So while there isn't exactly a monolith of Middle Eastern Shia, there is a loose confederation that's held together by Iran. On the face, Iraqi and Lebanese Shia don't have too much in common vis-à-vis their relationship with the US, but what they do share is Iranian sponsorship.

As for the claim that keeps coming up that the US is intentionally spreading sectarianism, I honestly don't see it. Of course American incompetence in Iraq has unleashed a new wave of sectarianism that hadn't been seen since the Iran-Iraq war, but I'm not convinced that America is aiming for sectarian split. It seems to me that American policy in the region involves backing the enemies of the enemies of the US. This is a very shortsighted approach to foreign policy and often leads to many contradictions, like supporting the Muslim Brotherhood in Syria but opposing them in Egypt.

Basically, it seems to me that the US is taking advantage of rifts that already exist in the Middle East. But there is a tendency to not want to believe this. I spoke to a Christian in my neighborhood yesterday who was convinced that the US was trying to split all Arab countries (especially Iraq and Lebanon) into sectarian statelets so that Israel would be the most powerful country in the region.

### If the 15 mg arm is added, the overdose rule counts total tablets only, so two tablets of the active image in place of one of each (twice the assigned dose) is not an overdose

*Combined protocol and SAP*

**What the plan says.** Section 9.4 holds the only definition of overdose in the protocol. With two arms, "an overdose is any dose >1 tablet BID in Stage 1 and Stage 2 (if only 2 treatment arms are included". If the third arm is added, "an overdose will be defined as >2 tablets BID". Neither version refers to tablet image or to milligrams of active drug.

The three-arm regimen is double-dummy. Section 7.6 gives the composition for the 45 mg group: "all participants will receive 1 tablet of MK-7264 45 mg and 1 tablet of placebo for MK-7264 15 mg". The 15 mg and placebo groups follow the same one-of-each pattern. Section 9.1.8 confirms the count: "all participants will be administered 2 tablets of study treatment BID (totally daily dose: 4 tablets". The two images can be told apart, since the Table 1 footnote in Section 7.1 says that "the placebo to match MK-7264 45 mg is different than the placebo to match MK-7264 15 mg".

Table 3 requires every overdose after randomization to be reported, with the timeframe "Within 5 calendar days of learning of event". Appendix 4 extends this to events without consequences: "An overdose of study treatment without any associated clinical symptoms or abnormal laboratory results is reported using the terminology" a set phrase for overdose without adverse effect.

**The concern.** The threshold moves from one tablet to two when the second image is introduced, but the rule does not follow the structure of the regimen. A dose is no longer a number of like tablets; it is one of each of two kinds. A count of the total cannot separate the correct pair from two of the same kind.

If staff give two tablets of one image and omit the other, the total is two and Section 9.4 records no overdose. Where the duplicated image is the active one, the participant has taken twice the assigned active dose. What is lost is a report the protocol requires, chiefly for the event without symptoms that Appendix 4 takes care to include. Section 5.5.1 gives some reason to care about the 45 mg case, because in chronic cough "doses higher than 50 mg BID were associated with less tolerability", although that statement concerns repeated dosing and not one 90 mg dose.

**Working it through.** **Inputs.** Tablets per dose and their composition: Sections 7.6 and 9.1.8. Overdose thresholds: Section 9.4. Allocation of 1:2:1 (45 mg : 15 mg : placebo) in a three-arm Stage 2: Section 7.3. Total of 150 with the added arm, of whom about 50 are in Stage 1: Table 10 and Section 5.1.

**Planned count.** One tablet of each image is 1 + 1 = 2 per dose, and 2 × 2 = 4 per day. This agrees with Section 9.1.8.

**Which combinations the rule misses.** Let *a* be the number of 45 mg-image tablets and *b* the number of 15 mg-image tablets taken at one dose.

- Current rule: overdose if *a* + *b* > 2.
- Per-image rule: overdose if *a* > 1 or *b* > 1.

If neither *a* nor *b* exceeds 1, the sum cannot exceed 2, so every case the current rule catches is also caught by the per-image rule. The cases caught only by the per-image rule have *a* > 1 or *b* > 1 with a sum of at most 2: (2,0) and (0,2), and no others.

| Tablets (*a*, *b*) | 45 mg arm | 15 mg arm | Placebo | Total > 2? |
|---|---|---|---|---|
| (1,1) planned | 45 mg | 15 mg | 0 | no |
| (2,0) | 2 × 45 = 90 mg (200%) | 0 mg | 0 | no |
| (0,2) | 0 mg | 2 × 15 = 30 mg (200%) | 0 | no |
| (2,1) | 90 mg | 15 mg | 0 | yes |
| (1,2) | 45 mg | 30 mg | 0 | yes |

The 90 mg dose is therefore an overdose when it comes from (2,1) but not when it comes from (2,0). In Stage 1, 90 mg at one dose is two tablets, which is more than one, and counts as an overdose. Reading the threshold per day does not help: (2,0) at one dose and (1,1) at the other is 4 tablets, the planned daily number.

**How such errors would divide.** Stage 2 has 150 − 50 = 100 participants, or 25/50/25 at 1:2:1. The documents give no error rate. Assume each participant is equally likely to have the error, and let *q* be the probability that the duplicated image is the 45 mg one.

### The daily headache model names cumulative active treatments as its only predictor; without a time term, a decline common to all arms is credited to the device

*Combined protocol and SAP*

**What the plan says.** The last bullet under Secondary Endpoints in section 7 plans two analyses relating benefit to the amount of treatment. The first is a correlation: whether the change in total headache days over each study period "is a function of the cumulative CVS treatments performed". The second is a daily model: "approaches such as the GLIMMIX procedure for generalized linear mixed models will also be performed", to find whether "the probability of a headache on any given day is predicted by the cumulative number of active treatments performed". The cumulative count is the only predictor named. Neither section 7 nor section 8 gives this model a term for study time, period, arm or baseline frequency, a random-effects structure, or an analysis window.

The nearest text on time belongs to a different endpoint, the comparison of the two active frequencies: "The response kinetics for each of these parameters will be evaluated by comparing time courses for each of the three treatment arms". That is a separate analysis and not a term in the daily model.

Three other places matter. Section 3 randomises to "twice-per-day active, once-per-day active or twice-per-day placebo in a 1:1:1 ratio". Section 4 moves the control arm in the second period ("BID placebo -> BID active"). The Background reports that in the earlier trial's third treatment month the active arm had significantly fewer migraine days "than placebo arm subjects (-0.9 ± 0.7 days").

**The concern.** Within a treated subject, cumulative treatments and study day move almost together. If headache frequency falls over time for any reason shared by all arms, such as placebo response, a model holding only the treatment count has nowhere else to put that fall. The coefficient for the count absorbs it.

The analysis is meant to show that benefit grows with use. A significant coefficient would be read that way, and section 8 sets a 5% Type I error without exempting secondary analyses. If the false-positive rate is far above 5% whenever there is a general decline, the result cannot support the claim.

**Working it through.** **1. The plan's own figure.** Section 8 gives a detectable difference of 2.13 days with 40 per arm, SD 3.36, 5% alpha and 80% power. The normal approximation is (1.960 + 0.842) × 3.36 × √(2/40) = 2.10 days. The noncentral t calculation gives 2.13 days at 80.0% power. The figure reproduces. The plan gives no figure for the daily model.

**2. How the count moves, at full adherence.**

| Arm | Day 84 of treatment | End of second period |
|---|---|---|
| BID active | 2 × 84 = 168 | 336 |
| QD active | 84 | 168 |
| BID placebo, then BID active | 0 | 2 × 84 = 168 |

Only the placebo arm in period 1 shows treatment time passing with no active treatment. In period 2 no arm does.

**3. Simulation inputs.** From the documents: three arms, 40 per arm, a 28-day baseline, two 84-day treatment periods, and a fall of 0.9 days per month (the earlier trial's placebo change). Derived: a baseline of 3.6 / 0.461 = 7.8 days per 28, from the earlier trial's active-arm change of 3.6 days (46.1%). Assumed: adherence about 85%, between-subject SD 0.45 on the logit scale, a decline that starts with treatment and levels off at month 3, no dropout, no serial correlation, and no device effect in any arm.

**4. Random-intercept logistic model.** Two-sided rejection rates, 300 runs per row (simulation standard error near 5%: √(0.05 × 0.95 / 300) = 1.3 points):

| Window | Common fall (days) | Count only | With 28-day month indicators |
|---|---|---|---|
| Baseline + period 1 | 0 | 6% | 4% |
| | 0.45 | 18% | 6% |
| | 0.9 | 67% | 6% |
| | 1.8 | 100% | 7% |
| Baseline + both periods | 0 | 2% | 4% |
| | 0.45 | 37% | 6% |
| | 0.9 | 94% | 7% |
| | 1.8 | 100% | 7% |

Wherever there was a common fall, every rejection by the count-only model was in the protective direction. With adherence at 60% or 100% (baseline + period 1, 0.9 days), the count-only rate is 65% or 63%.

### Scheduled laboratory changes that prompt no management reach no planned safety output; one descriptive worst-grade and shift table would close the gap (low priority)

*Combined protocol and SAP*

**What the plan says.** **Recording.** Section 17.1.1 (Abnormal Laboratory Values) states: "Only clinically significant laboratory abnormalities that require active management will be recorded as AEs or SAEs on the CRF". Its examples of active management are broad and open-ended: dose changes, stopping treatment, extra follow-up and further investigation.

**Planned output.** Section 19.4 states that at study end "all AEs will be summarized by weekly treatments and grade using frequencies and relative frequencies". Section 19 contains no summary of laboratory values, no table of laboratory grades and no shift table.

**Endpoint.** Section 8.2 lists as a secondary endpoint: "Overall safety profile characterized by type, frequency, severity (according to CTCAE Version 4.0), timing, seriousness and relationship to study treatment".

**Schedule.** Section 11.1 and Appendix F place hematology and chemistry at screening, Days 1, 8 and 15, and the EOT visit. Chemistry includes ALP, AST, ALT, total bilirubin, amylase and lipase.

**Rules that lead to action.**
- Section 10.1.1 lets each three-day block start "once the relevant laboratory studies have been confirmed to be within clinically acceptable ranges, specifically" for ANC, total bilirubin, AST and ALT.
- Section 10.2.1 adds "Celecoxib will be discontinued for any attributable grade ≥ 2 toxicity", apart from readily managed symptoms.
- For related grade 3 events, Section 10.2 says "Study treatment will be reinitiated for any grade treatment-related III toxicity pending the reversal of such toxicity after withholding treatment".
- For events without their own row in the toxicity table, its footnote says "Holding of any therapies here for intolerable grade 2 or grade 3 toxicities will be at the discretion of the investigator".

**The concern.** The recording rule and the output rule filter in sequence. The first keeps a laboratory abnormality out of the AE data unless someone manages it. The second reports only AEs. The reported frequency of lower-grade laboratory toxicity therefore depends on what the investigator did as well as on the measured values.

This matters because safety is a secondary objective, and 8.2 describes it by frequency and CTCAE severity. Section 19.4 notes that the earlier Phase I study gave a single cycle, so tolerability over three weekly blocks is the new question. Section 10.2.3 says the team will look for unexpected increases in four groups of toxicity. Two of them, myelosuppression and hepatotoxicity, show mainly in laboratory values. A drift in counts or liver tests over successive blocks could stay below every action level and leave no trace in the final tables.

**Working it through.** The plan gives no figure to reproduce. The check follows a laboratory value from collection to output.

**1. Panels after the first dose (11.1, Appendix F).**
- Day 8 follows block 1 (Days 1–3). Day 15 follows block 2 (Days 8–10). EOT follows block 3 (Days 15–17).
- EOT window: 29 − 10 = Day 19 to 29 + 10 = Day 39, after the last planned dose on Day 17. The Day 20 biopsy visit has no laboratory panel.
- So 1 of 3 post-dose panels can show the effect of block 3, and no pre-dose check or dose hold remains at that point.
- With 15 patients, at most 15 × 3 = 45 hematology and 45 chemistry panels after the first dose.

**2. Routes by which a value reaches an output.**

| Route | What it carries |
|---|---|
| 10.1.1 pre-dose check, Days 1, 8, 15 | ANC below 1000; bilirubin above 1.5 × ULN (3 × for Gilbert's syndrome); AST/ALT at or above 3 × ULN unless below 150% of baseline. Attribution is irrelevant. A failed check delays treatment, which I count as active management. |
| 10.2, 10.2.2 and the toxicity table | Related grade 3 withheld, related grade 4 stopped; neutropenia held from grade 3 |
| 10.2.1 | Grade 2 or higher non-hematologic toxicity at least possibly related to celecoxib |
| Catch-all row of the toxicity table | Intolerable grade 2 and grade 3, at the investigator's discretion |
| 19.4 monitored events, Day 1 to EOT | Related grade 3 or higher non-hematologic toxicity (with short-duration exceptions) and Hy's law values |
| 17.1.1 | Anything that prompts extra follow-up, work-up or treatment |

This, of course, is silly for any number of reasons, not least of which is the fact that Israel is already the strongest state in the region. Moreover, the US has been fighting the dissolution of the Iraqi state, and no one reasonable is talking about splitting up the already tiny Lebanon.

In any case, there seems to be a hesitancy in the region to recognize that these sectarian fault lines were not American or Israeli inventions. Much like Iraqis initially refused to believe that it was fellow Iraqis committing sectarian crimes, instead blaming it on foreign terrorists, the Middle East as a whole seems unwilling to take a long hard look in the sectarian mirror.

1 comment:

apokraphyte said...